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The Longest Now

The color of infinity
Wednesday July 21st 2004, 9:21 pm
Filed under: Glory, glory, glory

Homestarrunner meets They Might Be Giants. Holy moneybags, Batman!

And speaking of Flash, what’s up with this presidential cartoon anyhow? They project 30TB of downloads this month… ”nice”.

The color of infinity …

Adirondak Real Estate
Friday July 16th 2004, 6:06 pm
Filed under: %a la mod

Bruce Francsisco et frere have been developing a lovely bit of land in the Adirondaks for some years now… and how I love it! The land there
is up to $10k/acre (double after being cleared and septicized), with
road and airstrip access — and a great view of Whiteface, a mountain
I grew up on. And it seems their fabulous silo home is still
available. If I can find a

Now that the runway has been improved and lots are being developed, I felt it was a good time to contact you prior to our
advertising releases…

Implanted channels
Thursday July 15th 2004, 6:49 pm
Filed under: null

You always knew it was possible. Now people are working on metrics to describe how well, for how long, with what reliability and detail. But couldn’t they find researchers with good faces?

And don’t forget that they’re already implanting chips in schoolkids in Japan

Implanted channels …

Trickster’s time, in suborbit
Thursday July 15th 2004, 6:27 pm
Filed under: fly-by-wire

Flying slightly under the radar recently was a groundshaking achievement in the aviation community — the first private flight
to pass the 100km crystal ceiling separating “space” from our atmosphere. Scaled Composites launched their baby, SpaceShipOne, from 15km up, at which point it climbed to 100km before returning and gliding back to the newly-appointed Mojave Spaceport. A try from the same port at claiming the $10M X-Prize is expected in late September.
Here’s a fairly long video of the flight from a mounted camera.

Patti Grace Smith, the Federal Aviation Administration’s associate administrator for commercial space transportation, awarded [Mike] Melvill the first astronaut wings ever granted by the FAA and the Department of Transportation. — Alan Boyle reporting on the aftermath of SpaceShipOne’s first flight to 100km

Tricksters come in every shape and size, and at every altitude.
It’s the ones which act like normal, risk-averse people that worry
me; are they so unrealistic they will be shocked and amazed at the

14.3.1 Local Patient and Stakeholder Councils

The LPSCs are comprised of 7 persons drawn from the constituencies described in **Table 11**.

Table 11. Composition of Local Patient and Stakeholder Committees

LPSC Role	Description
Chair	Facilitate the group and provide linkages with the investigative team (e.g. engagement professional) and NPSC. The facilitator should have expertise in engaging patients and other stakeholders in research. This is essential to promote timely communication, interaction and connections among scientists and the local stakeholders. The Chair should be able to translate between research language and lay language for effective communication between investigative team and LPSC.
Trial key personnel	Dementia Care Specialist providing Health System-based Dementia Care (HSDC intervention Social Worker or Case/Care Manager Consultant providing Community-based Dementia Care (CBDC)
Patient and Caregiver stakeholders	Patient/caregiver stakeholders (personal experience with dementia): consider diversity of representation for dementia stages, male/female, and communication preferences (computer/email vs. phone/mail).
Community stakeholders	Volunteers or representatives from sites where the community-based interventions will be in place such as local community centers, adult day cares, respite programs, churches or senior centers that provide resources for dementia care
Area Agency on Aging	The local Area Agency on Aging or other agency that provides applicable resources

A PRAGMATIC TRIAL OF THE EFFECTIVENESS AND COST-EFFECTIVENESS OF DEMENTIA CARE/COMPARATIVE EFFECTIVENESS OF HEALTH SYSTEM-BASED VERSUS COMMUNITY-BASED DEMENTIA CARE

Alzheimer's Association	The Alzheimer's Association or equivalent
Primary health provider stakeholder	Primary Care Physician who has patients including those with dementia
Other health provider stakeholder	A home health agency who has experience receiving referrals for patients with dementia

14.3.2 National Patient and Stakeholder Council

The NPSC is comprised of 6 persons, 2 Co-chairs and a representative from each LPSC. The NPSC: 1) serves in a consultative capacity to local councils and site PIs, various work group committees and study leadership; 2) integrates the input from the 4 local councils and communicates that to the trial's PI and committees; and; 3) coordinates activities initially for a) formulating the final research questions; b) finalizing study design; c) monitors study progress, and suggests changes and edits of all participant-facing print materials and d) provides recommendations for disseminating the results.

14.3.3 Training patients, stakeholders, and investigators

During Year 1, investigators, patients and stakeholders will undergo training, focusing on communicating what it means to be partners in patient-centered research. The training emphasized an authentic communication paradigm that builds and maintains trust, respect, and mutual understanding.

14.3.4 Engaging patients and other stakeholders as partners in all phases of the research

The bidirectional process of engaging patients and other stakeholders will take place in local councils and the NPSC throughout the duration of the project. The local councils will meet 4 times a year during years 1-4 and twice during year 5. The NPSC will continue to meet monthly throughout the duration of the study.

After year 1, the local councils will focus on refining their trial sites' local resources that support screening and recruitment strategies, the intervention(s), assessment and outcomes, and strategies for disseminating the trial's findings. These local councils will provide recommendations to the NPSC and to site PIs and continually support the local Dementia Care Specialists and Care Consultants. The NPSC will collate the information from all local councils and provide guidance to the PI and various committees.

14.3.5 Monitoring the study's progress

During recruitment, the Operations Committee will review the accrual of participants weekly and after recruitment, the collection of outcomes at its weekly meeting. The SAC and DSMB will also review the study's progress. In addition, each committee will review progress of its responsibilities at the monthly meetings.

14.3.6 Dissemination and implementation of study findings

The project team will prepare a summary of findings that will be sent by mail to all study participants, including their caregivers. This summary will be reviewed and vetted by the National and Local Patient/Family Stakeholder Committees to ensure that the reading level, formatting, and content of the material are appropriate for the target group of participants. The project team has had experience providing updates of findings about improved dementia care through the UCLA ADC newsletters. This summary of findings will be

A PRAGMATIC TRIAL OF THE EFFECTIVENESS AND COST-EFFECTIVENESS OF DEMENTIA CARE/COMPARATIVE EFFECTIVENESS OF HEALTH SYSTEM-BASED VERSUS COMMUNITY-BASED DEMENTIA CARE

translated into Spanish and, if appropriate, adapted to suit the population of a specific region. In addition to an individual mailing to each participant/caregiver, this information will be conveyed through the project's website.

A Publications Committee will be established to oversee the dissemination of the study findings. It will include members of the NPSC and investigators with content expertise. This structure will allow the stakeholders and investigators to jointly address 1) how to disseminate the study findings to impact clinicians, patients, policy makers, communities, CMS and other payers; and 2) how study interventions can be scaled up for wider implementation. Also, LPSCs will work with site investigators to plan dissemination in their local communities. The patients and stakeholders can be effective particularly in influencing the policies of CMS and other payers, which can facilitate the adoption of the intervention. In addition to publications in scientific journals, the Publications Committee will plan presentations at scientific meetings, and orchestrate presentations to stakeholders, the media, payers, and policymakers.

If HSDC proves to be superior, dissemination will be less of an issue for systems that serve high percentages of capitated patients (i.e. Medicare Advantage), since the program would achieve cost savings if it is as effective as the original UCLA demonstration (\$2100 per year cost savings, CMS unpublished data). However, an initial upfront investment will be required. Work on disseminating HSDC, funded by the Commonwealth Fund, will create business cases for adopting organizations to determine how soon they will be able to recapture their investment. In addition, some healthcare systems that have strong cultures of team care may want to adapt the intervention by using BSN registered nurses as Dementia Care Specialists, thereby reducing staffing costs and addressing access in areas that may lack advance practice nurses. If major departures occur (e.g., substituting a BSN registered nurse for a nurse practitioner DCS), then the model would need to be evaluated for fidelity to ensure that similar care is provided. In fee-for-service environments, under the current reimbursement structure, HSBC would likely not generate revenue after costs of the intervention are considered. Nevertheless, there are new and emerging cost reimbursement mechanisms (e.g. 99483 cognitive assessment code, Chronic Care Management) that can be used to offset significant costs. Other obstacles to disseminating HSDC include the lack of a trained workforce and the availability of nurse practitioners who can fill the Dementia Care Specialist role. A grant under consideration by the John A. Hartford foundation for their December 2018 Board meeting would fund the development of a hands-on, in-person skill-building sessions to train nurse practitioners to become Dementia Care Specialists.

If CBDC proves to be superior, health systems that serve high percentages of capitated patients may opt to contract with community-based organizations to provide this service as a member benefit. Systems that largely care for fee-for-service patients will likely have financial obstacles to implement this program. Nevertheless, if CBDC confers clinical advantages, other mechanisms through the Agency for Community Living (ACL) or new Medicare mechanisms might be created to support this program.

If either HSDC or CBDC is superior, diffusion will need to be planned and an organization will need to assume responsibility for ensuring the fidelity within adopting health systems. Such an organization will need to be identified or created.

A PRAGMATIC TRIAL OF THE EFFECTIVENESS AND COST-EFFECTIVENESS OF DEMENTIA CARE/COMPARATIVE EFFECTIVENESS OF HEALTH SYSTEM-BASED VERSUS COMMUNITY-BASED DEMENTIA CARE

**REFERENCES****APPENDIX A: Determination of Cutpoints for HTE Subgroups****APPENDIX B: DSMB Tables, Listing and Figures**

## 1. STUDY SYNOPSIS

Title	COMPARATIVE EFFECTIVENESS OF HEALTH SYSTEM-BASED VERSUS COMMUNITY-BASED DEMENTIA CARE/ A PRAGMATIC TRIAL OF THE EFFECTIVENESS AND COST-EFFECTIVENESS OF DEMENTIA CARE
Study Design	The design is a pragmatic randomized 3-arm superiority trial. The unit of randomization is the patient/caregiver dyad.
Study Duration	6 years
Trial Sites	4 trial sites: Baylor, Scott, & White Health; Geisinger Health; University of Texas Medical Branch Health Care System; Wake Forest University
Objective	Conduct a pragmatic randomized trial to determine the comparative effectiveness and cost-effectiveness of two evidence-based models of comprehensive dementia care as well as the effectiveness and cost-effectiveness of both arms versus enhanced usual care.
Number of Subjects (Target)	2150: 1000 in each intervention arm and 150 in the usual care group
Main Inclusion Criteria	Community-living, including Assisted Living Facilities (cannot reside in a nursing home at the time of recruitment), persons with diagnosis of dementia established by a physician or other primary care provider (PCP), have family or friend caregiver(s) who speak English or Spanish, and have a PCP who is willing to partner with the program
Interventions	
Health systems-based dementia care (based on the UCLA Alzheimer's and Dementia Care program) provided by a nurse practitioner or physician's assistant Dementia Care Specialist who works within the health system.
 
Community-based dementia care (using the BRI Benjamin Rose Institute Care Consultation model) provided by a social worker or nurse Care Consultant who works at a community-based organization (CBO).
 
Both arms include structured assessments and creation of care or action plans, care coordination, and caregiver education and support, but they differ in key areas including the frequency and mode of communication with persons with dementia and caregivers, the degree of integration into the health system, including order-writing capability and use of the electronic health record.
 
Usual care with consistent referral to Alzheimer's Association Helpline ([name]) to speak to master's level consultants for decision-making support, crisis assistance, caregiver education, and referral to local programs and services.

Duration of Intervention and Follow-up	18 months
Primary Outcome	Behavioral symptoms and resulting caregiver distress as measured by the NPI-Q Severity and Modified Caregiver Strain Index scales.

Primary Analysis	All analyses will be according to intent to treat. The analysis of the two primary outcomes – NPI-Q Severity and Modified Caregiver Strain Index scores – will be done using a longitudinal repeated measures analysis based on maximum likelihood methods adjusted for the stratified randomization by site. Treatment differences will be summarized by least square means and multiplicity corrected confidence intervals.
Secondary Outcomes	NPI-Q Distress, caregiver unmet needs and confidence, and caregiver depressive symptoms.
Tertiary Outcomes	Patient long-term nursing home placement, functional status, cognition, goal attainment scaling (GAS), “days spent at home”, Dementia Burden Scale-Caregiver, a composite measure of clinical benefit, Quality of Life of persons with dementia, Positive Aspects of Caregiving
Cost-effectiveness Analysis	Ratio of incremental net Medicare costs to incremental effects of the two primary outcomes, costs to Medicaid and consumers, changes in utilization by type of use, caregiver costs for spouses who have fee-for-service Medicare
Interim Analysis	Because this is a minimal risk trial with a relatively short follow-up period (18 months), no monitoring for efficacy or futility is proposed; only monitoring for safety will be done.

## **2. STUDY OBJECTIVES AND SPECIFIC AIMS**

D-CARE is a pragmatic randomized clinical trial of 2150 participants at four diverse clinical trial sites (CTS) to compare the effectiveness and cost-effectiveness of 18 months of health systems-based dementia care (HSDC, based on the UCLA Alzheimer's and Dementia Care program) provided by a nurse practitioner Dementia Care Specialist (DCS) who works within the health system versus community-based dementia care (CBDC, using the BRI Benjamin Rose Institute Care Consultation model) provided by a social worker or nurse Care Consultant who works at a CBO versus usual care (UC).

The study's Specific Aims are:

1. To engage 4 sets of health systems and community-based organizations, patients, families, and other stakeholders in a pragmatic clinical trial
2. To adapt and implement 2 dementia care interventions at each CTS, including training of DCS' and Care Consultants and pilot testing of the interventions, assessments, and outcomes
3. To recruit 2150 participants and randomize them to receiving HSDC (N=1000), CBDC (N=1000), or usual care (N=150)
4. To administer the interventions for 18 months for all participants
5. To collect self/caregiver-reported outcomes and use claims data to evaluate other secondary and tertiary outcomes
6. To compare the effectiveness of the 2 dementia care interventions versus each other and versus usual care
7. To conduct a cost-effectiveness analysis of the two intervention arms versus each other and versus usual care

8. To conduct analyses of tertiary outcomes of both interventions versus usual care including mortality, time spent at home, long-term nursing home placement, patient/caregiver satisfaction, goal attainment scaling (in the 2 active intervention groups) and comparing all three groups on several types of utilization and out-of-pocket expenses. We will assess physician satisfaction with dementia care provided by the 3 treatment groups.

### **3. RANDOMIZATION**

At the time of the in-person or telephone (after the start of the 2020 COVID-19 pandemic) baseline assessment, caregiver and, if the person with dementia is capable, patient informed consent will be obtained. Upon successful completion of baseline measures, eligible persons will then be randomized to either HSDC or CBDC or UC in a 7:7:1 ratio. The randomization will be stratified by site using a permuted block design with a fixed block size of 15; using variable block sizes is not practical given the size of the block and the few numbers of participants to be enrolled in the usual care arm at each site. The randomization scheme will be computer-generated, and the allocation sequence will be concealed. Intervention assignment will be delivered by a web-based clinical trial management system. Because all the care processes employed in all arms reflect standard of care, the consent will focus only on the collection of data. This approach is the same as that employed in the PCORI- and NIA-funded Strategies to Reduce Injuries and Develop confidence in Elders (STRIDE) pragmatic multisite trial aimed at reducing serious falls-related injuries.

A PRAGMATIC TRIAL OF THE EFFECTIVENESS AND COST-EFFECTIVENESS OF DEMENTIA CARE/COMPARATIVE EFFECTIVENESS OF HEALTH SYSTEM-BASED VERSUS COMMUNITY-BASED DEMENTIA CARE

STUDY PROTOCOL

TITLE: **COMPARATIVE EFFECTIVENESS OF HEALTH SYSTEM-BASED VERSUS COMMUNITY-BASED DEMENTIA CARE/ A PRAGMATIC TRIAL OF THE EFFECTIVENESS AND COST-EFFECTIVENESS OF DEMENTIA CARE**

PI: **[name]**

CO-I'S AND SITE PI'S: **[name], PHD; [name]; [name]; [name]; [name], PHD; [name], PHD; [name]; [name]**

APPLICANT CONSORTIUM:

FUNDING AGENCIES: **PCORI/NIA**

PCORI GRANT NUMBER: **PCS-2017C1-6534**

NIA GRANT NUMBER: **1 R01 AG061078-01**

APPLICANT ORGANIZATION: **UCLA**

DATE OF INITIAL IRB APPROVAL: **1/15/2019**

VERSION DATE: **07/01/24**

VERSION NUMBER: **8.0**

first disaster? Only if it happens to them? Is it a marketing ploy well before its time? TGV comes to mind: Michelle-B can be ready to fly again in a few hours. The small ground crew inspects and services the vehicle for rapid turnaround… [she] allows any person or organization to participate in space activities with minimal cost and maximum utility. Our simple mini van will do for aerospace what the PC did for computing.

Oh, and then what? It’s fun to evoke change, to be the punctuation in the equilibrium. It’s also fun to pretend we have, even collectively, free will. Suggestions welcome.

“This is going to be disruptive innovation, and disruptors live on small margins. If this was going to make a phenomenal return, Boeing would be doing this.” — TGV’s Pat Bahn, on revolutionizing spaceflight with commodity suborbital RLVs

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Mehran Karimi Nasseri
Wednesday July 07th 2004, 4:54 pm
Filed under: indescribable,international

Finally granted a residency permit in 1999, and now wealthy enough to support himself on the outside, Nasseri did not leave Paris National Airport until he fell ill in 2006. (Update: see Reinventing Mehran Nasseri.)

As of 2004

As of the summer of 2004, Nasseri is still living in the airport. He does not lack for money — Dreamworks paid him a rumored $250,000 for the rights to his story.

He had no bank accounts, so the checks were being held by Christian Bourguet, the famous lawyer who took on his case a decade ago.

As for the plastic red bench, which has served as his de facto home for the last 15 years and must by now be a collector’s item, he says, “I’ll take it to DreamWorks… and send it by FedEx.” [NYT]

Search for Mehran Karimi Nasseri …


Tina comments:

Nasseri’s life at the airport ended in July 2006 when he was hospitalized and his sitting place dismantled. Towards the end of January 2007, he left the hospital and was looked after by the airport’s branch of the French Red Cross; he was lodged for a few weeks in a hotel close to the airport. On March 6, 2007, he transferred to an Emmaus charity reception centre in Paris’s twentieth arrondissement. As of 2008, he continues to live in a Paris shelter.

Since 2008

I have been unable to find reliable information about Nasseri’s whereabouts and life since his transfer to a Paris shelter or halfway house in 2007. If anyone knows of his whereabouts since then, or has visited with him, please post details to this longer essay about him.

The Wadi al Batin
Thursday July 01st 2004, 1:30 pm
Filed under: indescribable

I recently read How to Defeat Saddam Hussein, By Col. Trevor Dupuy, US Army (Ret.), a book published just as we were declaring war on Iraq for the first time, back in 1991 — a charming hour’s read. An important feature which is listed on most maps but remained unmentioned in the text was the Wadi al Batin, forming the lower half of Kuwait’s border with Iraq.

It turns out that it is a broad shallow valley, was a riverbed in ancient times — one of many in the region which might have travelled out to the sea from the Tigris/Euphrates Valley. I can just imagine the fertile crescent extending all the way across the middle east. Perhaps I should give slightly more respect to the theories about Atlantis or Eden being hidden under the waters of the Mediterranean or the Persian Gulf.

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